Seldom has any television show angered its audience more than AMC's The Killing did a couple of years ago by not revealing the murderer's identity in its season finale. Veena Sud, in conjunction with Fox Television Studios and Fuse Entertainment, had up to that point done a mostly solid job of adapting the show from the Danish TV series Forbrydelsen (The Crime).
But after audiences faithfully watched the investigation by Seattle homicide detectives Sarah Linden (Mirelle Enos) and Stephen Holder (Joel Kinnaman) into the murder of Rosie Larson for 13 episodes, there was an uproar that resonated online for days when the finale did not provide definitive answers regarding either the murderer or reasons for the crime.
The show never regained its momentum in the second season, despite finally revealing the desired solutions. AMC acknowledged the PR fiasco by ultimately canceling the show following its second year. But things changed after Fox Television Studios approached both Direct TV and Netflix about reviving the program.
Eventually AMC decided to resurrect it, and a third season of The Killing returns 8 p.m. Sunday for another 12-episode run with some significant changes. The biggest involves Linden, who has resigned from the police force and tried to put that life behind her. Her former partner Holden is heading a search for a runaway girl, but then stumbles into a series of murders that are somehow connected to a previous investigation headed by Linden.
While Linden has zero desire to be a detective again, she reluctantly agrees to help Holden, mainly because she's also curious about aspects of the case. She soon finds herself right back in another controversial high-profile investigation — and at odds again with Holden.
Before the initial season's disastrous finale, The Killing had been AMC's second most popular show, but the bottom fell out in season two. Whether this new run can restore the program's popularity will determine if AMC has rescued a once-popular hit, or permanently damaged what could have been a consistent programming asset.
A&E staples return
Neither of A&E's crime shows The Glades or Longmire is innovative or exceptional. But both have proved to be solid entries, thanks mainly to strong ensemble chemistry plus lead actors able to transcend their formulaic settings. If you missed the season premieres Monday night, you can catch up with them back to back this Sunday morning starting at 8 a.m.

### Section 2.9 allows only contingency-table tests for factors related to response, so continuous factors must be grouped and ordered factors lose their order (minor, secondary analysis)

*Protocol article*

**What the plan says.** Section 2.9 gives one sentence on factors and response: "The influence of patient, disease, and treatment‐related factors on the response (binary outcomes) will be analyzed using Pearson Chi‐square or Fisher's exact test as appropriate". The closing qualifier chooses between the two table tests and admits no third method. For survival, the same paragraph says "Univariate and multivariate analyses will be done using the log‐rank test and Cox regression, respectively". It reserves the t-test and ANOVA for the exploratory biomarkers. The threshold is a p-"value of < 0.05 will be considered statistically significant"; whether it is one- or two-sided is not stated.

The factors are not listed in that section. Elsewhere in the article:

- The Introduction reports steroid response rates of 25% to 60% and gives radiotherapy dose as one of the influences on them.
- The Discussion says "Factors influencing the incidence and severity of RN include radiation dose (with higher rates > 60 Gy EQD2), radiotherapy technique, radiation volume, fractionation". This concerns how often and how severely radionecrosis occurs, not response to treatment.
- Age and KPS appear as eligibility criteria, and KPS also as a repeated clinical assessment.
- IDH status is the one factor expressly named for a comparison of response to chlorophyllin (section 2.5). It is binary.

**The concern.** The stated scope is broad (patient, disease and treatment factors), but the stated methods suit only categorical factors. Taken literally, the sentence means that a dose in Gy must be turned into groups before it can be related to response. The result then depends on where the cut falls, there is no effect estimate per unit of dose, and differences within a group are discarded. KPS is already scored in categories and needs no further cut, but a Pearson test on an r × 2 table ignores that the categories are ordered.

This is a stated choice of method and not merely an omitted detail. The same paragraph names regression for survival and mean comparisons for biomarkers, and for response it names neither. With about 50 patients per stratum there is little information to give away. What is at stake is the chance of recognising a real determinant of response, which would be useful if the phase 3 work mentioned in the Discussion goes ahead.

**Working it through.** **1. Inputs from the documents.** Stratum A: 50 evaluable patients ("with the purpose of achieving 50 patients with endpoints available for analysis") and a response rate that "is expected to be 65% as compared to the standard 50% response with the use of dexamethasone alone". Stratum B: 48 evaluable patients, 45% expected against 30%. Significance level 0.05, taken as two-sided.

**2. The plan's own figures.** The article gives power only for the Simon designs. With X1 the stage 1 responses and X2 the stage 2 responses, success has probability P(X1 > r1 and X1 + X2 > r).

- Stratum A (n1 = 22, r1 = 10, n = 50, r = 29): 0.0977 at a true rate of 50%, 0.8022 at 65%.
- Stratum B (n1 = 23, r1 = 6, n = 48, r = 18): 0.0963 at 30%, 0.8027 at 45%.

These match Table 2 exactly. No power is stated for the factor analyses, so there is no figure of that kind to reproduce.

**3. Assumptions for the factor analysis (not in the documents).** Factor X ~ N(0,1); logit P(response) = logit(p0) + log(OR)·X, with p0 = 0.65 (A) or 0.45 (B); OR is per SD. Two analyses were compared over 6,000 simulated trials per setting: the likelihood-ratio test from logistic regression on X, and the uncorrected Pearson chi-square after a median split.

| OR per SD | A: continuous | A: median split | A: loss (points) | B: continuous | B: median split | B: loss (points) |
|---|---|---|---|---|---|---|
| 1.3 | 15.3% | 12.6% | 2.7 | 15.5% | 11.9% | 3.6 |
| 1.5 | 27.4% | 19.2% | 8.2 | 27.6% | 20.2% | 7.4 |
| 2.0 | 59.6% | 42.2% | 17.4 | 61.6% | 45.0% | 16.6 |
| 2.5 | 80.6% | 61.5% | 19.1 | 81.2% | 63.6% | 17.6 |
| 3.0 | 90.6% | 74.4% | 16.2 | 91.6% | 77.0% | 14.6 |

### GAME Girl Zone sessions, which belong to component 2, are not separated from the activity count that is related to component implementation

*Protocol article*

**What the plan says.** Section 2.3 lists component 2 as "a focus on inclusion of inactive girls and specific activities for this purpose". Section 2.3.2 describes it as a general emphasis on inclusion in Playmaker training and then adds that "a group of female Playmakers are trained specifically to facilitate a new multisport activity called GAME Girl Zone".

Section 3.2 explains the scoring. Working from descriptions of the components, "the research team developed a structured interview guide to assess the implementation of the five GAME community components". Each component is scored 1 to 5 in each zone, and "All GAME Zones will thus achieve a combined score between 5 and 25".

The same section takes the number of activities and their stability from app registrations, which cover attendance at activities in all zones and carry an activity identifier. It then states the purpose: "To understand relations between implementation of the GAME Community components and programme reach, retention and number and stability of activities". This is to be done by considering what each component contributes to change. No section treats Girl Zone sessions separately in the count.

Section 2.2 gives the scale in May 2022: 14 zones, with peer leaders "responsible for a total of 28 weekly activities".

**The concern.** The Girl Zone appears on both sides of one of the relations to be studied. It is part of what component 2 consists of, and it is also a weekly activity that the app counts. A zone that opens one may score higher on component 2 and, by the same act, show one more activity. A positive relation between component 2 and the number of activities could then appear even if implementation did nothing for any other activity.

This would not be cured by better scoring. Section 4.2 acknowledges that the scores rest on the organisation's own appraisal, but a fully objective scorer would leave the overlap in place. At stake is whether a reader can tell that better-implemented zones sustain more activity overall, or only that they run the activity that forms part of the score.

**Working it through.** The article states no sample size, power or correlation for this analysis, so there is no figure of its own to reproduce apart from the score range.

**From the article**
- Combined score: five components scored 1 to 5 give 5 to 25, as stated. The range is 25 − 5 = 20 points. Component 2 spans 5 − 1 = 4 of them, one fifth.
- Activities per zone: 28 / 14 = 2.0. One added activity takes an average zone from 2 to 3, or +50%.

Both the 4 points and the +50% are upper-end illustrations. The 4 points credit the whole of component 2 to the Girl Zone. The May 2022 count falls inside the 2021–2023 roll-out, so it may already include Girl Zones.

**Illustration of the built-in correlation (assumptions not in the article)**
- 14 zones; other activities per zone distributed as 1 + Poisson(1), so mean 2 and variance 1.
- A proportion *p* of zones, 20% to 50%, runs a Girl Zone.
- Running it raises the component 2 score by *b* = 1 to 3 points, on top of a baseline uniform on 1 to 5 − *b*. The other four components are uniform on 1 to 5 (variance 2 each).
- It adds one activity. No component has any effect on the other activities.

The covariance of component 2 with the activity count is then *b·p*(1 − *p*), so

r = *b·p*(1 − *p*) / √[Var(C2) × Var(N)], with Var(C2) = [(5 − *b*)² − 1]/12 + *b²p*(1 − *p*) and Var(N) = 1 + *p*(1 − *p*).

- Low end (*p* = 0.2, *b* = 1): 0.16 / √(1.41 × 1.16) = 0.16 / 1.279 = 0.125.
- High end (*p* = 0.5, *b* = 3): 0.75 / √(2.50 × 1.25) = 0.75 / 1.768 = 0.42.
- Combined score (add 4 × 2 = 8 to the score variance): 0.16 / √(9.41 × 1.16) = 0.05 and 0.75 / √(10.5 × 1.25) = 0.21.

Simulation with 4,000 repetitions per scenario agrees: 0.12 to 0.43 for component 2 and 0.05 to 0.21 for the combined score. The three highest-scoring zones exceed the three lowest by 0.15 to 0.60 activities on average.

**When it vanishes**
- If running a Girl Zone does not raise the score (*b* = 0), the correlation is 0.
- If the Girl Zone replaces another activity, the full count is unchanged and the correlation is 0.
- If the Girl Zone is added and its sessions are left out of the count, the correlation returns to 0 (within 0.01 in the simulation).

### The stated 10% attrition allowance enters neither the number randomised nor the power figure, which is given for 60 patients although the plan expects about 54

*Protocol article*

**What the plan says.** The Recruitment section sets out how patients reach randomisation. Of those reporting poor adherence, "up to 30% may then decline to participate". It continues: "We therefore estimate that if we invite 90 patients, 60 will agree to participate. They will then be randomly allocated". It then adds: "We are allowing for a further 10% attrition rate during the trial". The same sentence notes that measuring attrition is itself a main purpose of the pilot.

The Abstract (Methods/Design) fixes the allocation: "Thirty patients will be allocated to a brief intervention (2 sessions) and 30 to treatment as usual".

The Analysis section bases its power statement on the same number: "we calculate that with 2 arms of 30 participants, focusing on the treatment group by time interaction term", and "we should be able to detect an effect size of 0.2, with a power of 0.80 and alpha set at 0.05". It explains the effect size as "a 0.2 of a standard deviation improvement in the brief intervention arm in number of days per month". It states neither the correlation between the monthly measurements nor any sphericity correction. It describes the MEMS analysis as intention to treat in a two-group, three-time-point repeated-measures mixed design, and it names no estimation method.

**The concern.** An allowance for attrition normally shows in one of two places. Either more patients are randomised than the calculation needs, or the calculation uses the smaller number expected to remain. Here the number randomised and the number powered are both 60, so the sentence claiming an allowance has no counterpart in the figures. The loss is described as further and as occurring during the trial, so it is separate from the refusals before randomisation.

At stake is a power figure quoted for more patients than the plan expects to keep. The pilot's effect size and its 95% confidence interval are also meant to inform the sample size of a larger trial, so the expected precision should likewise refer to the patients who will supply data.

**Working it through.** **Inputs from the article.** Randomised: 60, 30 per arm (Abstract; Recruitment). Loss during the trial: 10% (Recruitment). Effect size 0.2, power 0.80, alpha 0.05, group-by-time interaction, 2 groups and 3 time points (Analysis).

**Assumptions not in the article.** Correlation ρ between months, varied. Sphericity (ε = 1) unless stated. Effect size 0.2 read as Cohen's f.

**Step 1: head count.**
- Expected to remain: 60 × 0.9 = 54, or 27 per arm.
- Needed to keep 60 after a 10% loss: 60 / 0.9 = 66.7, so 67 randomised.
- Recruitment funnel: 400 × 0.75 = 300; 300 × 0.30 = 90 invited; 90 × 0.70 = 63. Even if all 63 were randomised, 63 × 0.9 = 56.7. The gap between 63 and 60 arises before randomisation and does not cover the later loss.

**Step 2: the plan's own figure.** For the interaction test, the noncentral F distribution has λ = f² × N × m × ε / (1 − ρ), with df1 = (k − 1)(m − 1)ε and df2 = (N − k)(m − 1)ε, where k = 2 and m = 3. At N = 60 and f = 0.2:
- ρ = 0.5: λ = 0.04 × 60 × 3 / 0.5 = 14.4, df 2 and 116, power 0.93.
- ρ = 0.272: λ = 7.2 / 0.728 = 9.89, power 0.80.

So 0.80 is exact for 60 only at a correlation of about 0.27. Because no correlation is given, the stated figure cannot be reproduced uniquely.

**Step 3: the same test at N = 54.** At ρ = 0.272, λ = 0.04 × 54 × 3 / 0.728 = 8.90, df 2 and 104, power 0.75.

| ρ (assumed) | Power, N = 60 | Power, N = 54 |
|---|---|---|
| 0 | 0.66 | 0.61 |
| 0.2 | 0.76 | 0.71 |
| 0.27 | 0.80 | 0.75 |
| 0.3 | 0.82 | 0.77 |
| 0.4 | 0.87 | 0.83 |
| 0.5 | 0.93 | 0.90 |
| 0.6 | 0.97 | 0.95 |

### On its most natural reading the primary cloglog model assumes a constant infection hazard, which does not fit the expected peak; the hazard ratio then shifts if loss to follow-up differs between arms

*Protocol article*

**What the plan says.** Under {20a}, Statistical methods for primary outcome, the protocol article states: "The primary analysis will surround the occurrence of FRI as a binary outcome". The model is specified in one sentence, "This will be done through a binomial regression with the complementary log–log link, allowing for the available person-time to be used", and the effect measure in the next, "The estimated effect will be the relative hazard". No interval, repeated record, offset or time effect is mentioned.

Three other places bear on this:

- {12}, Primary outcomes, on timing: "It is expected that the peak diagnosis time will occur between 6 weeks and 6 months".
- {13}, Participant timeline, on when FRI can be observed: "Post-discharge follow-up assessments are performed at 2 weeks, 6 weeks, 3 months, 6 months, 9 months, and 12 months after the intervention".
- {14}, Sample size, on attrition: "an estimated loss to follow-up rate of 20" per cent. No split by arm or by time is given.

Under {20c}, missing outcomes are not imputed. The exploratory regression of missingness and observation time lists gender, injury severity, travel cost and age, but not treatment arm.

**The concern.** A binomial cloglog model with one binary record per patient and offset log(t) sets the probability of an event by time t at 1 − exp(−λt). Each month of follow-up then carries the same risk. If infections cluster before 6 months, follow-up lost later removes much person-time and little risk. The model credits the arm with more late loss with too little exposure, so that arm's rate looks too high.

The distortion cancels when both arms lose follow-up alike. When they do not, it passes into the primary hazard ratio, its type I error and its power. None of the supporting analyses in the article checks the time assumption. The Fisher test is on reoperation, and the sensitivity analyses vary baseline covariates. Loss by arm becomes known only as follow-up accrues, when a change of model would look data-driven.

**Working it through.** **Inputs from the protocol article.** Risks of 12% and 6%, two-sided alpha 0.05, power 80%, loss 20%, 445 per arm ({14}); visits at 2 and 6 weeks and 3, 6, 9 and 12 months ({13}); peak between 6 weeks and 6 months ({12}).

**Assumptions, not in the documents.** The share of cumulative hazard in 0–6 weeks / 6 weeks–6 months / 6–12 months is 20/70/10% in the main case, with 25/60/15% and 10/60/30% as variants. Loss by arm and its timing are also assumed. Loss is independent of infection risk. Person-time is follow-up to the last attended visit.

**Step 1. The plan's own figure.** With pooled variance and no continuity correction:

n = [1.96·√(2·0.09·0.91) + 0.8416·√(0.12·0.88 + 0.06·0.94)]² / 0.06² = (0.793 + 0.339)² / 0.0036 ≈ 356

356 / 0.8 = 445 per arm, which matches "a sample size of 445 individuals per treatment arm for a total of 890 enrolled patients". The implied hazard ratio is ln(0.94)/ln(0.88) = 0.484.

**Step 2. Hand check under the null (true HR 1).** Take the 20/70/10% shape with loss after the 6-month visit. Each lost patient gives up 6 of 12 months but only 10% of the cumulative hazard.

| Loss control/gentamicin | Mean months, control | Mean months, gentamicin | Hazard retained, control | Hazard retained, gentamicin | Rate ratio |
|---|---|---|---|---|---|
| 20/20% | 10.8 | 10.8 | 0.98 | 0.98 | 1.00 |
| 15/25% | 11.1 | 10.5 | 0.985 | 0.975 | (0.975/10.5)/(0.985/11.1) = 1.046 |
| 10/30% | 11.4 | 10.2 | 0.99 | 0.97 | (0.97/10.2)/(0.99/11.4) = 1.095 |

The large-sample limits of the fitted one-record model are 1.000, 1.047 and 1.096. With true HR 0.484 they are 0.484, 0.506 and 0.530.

The Glades kicks off its fourth year begins with a tale about a so-called "haunted" plantation house where a murder has been committed. Transplanted Chicago detective Jim Longworth (Matt Passmore) has gotten pretty used to his Florida environment after three years, but there remain some aspects he'd rather avoid, ghosts being one of them.
In its first season The Glades broke A&E's record for most-watched original drama with 3.6 million viewers for its debut episode. It has steadily grown into a consistent winner. An element that has been part of its success is the relationship between Longworth and Callie Cargill (Kiele Sanchez), which has evolved despite sizable obstacles. These have included Cargill's jailed husband, her desire to have a medical career, and her subsequent relocation. Their future will be one of the questions answered this season.
Longmire is based on author Craig Johnson's popular Walt Longmire novels. It stars Robert Taylor as the title character, who's been sheriff of Absaroka County, Wyoming for many years. Trying to lose himself in his work following the death of his wife, Longmire also faced internal tension in the first season, with his deputy Branch Connally (Bailey Chase) opposing him in his re-election campaign at the behest of his father Barlow (Gerald McRaney).
There were also the constant suspicions of deputy Victoria Moretti's (Katee Sackhoff) husband that she was having an affair with her boss. Plus Longmire had to deal with his daughter Cady (Cassidy Freenan), who insisted he's working too hard and refusing to deal with his grief.
The opening episode of the second season sees Longmire heading into the mountains after a gang of escaped convicts — a vicious crew that includes a serial killer. But he soon finds himself in as much trouble due to the elements as his quarry.
Longmire was the summer's top-rated original drama on cable last year. The scenic splendor (it's filmed in New Mexico despite the supposed Wyoming locale) has certainly helped, as well as the fact it has attracted a large number of Johnson's readers. The show isn't nearly as vivid or exciting as Johnson's books, but it's a decent way to spend an hour.
John Schneider goes to OWN
John Schneider's certainly picked an unusual TV locale for his latest project. He's the villain in the new show Tyler Perry's The Haves and The Have Nots, which shows 8 p.m. Tuesdays on OWN. (The first episode reruns tonight at 9.) This is the first show developed via the partnership between Perry and Oprah Winfrey's OWN network.
Schneider's character is a judge willing to do anything in his pursuit of Georgia's governorship. He's an adulterer and the ultimate immoral politician with only one redeeming quality: he loves his daughter Amanda (Jaclyn Betham). But she'll soon discover just how low her father can sink, though she's unaware her current roommate is also both a call girl and her father's latest escort (Tika Sumpter).
If you've ever seen a Perry film or TV project, you know what's coming here. The far more interesting question will be if this show can be the huge hit OWN's been seeking ever since it debuted.